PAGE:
“The Cost Discipleship”

It is not unusual to hear Christians talk about Jesus as Lord and that this title should be acknowledged by His followers. But many otherwise well-intentioned but erring Christians believe it is possible to have Jesus as Savior without having Him as Lord and even go so far as to maintain that “lordship salvation,” as they call it, is a false Gospel. There is only one Lord Jesus Christ and anyone who believes in a Savior who is not the Lord does not believe in the true Christ. We call for commitment to the true Lord Jesus Christ and challenge the presumption of those who claim to be Christians while at the same time disregard or disobey Christ’s commands. Continue reading ““The Cost Discipleship””

“Some Lessons about sin”

We need to go back to the miracle stories (Matthew 8) and look at them not as simple stories about Jesus’ ability to make sick people well – people who have viewed the stories in this way have sometimes mistakenly believed that the New Testament teaches all Christians have the right to perfect health – but for what these stories teach us about sin and its cure. When we do this, we find four unmistakable lessons: Continue reading ““Some Lessons about sin””

“The Sick Need A Doctor”

The second miracle in Matthew 8 is another story of a healing, but it adds two elements not present in the first story. First, it is about a Roman centurion, which means it is about a Gentile. This indicates that the Gospel Jesus was preaching is for the entire world and not for Jewish people only. This is a recurring emphasis in Matthew, even though Matthew is the most Jewish of the Gospels. It begins with Gentile Magi coming to Jesus, and it ends with the command to “make disciples of all nations.” Here a Gentile approaches Jesus and is not turned away. Continue reading ““The Sick Need A Doctor””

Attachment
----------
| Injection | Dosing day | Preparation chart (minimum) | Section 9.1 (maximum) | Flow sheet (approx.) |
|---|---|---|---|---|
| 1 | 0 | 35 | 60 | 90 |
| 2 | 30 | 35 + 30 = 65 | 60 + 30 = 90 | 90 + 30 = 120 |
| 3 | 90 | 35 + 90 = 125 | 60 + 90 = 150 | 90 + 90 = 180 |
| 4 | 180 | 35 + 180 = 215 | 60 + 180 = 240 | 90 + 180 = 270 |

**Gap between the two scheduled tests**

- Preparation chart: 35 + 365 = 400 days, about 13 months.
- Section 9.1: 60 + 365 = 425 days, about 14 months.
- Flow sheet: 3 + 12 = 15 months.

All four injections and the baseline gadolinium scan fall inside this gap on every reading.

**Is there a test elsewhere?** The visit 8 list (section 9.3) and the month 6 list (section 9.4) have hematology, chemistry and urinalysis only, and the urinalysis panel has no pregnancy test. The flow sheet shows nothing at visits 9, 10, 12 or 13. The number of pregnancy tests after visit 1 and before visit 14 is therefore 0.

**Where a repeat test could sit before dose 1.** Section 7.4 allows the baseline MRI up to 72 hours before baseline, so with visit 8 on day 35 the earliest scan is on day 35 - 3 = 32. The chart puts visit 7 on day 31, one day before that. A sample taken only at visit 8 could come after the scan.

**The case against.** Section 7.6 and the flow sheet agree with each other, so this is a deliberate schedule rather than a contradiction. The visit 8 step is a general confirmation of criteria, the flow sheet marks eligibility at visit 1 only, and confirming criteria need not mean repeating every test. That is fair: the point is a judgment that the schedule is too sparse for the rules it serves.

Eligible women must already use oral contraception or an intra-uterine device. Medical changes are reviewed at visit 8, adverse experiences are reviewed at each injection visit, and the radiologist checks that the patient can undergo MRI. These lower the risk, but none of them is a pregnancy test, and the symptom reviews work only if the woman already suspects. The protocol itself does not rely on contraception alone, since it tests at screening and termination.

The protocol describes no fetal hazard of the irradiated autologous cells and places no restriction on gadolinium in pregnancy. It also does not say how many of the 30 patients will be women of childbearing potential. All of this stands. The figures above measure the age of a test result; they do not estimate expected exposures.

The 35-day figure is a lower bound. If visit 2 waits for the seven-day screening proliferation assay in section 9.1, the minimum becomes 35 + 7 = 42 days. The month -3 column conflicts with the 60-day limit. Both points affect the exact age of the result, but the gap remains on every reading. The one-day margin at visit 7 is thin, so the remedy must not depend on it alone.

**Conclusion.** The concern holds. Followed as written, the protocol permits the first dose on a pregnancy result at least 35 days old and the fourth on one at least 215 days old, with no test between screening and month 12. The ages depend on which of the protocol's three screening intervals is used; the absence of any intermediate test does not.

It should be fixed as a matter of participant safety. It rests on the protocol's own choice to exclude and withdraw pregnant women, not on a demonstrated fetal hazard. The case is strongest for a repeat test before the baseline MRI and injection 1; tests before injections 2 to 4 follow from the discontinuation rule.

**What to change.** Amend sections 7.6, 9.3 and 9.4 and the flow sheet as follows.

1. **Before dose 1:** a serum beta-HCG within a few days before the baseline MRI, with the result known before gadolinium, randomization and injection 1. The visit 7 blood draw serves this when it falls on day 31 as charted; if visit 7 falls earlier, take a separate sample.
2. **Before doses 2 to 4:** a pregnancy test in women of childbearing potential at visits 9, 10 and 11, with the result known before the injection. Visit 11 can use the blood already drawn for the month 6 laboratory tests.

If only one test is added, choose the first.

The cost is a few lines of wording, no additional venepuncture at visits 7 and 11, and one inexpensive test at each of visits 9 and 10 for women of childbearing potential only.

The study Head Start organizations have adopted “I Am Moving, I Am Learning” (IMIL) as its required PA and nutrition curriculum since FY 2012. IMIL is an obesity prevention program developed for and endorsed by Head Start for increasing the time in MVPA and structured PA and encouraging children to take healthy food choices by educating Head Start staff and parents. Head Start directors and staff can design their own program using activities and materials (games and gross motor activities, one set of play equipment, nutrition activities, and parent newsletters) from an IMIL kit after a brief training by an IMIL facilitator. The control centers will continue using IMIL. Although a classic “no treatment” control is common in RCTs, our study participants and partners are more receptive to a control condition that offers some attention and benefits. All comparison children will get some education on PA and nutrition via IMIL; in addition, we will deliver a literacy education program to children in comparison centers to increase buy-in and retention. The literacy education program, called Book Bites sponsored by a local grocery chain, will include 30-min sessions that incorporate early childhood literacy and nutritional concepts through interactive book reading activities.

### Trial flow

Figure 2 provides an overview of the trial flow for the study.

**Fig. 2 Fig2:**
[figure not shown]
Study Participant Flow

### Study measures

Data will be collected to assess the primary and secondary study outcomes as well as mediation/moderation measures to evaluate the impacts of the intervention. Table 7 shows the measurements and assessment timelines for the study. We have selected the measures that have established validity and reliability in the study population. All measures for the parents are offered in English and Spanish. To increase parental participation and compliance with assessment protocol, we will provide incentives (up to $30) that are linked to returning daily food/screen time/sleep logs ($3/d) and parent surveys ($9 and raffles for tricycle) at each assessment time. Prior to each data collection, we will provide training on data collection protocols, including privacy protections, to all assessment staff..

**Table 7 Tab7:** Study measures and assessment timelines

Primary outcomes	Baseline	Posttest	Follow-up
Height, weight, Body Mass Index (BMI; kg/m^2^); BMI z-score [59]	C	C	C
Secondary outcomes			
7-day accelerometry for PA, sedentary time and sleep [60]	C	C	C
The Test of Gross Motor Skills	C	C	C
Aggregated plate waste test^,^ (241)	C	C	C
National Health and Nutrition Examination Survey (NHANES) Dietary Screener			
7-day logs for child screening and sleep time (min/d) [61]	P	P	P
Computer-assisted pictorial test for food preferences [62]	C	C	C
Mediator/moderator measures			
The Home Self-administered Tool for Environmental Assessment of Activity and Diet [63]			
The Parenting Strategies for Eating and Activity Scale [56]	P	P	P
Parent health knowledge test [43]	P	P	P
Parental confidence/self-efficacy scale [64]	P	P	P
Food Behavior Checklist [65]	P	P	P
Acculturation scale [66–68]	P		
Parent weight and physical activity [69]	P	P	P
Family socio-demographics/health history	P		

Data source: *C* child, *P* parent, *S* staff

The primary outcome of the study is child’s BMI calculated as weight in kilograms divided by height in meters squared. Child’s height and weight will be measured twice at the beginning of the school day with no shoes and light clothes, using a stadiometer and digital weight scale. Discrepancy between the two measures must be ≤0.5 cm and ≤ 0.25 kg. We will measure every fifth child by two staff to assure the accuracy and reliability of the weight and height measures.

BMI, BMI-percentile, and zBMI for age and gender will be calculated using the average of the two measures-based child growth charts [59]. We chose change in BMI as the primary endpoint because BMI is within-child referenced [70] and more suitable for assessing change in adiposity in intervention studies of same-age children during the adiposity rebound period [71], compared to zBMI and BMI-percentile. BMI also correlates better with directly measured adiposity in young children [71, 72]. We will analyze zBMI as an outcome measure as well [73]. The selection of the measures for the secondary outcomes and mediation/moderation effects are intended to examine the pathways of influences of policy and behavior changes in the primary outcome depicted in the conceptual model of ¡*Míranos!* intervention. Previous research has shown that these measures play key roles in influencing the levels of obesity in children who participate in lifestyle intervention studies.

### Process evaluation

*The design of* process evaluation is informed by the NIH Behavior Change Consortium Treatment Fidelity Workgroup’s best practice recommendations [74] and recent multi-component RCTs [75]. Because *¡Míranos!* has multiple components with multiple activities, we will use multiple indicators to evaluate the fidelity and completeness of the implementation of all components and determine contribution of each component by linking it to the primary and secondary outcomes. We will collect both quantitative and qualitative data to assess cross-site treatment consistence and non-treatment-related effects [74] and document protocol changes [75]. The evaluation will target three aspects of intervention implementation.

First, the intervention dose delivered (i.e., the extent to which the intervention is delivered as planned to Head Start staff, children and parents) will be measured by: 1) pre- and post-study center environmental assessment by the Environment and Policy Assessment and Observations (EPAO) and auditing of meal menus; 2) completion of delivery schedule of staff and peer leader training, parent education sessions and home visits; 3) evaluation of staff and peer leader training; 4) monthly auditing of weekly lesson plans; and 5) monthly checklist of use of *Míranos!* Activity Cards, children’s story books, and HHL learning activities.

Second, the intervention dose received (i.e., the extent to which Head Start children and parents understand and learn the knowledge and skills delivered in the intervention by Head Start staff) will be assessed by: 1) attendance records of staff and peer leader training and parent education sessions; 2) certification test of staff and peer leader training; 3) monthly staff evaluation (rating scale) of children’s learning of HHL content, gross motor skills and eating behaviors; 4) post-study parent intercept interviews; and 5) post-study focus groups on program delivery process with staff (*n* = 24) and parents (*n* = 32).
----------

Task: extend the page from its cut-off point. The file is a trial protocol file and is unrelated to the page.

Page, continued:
“Jesus and Disease”

Why Jesus does not heal. Anyone who takes time to compare the four Gospels, especially the first three, the Synoptic Gospels, will notice two things about their arrangement of material. First, there is a rough chronological order. Each tells about Jesus’ baptism by John somewhere at the beginning; proceeds with accounts of Christ’s public teaching and miracles; continues with His arrest by the Jerusalem authorities, His trial, and crucifixion; and ends with an account of Jesus’ resurrection. Second, in what seems to be a contradiction to the chronology, the ordering of material varies at places. In these sections the accounts seem to be arranged by topics. Continue reading ““Jesus and Disease””